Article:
Senate Polls: Free And Fair Elections Versus Secrecy
Prime Minister Imran Khan, in the aftermath of his defeat in the recent Senate elections, made an inimical statement while addressing the Election Commission of Pakistan: “You have damaged our democracy by holding the Senate Elections through secret ballot”.
This statement on its own is contradictory as the right to suffrage is a foundational right of every citizen in a democracy and any limitation over such a right reeks of injustice. Thus, the question begs itself i.e. can a right to vote be subject to limitation where a citizen has to disclose his identity while voting and thus lose the sanctity of freedom of freely voting for anyone he wishes to vote for? Or is democracy merely a farce? Before we move forward, let’s delve into the recent unsurprising yet controversial judgment of the Supreme Court over this matter.
In a landmark judgment by a 5 member bench of the Supreme Court of Pakistan, it was ultimately declared that all elections need to be free and fair, which makes sense. However, the Supreme Court also stated that secrecy while voting, meaning the identity of the voter kept secret, is not absolute.
The Supreme Court in its judgment instead of laying down a new precedent, quoted an archaic 1967 Supreme Court judgment which states that because of a possible existence of corrupt election officers who can technically cancel votes as they are non-identifiable by putting them in the challenged category, the right to secrecy of ballot ought not to be kept absolutely secret.
The Irony of the judgment is that as per application of Article 226 of our Constitution which states “All elections, other than of the Prime Minister and Chief Minister, shall be held by secret ballot”, the Supreme Court judgment did state that Senate elections ought to be held as per the constitution but the bench went on to say that such secrecy is not absolute. In essence, what really transpired in the recent turn of events is that the Supreme Court was asked a simple question. But instead of choosing a single side, the judgment has chosen both sides of the same coin as legally accurate.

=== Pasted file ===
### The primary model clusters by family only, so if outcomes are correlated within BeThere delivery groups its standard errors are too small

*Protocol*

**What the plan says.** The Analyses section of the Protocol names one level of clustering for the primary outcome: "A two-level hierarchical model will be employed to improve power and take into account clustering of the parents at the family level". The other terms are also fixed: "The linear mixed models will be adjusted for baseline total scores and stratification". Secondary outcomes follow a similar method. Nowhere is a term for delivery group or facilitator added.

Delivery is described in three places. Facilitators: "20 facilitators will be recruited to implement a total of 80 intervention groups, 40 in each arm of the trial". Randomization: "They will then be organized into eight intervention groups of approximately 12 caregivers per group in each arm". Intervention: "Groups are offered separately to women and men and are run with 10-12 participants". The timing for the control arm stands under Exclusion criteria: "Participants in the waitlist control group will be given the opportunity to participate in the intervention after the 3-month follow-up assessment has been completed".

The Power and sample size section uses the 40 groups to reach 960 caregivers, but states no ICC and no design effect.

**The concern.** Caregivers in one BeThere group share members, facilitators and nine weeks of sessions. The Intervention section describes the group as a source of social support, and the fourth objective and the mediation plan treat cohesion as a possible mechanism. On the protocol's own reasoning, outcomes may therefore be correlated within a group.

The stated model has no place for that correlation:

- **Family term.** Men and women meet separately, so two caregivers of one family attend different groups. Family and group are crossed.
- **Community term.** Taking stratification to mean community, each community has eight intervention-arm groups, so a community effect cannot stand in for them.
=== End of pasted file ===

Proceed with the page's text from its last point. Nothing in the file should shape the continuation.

What’s even more ironic is that even though the ECP as per the Supreme Court judgment was directed to make identifiable ballots, the Commission chose not to do so on a somewhat legal plea of the shortage of time. Therefore, the senate elections took place as per the past practice, which according to the government was undemocratic, while the opposition considered it democratic.
Now, let’s move back to our original question: Can the right of suffrage be limited in a state of absolute democracy or not? In theory, as per the constitution, the right to suffrage cannot ever be curtailed as it would affect a voter’s freedom to vote for anyone he chooses to and not face backlash from the public for his/her choices. However, in practice, this is clearly not the case as the current Supreme Court judgment has opened a new chapter in the democratically tyrannical state of Pakistan and none of us can fathom where we are headed now but there is a trembling feeling that it is not a positive heading.
Altamush Saeed is a law graduate from Lahore University of Management Sciences. He is a human/animal rights activist and works for social welfare causes. He writes primarily about social issues with a legal analytical perspective.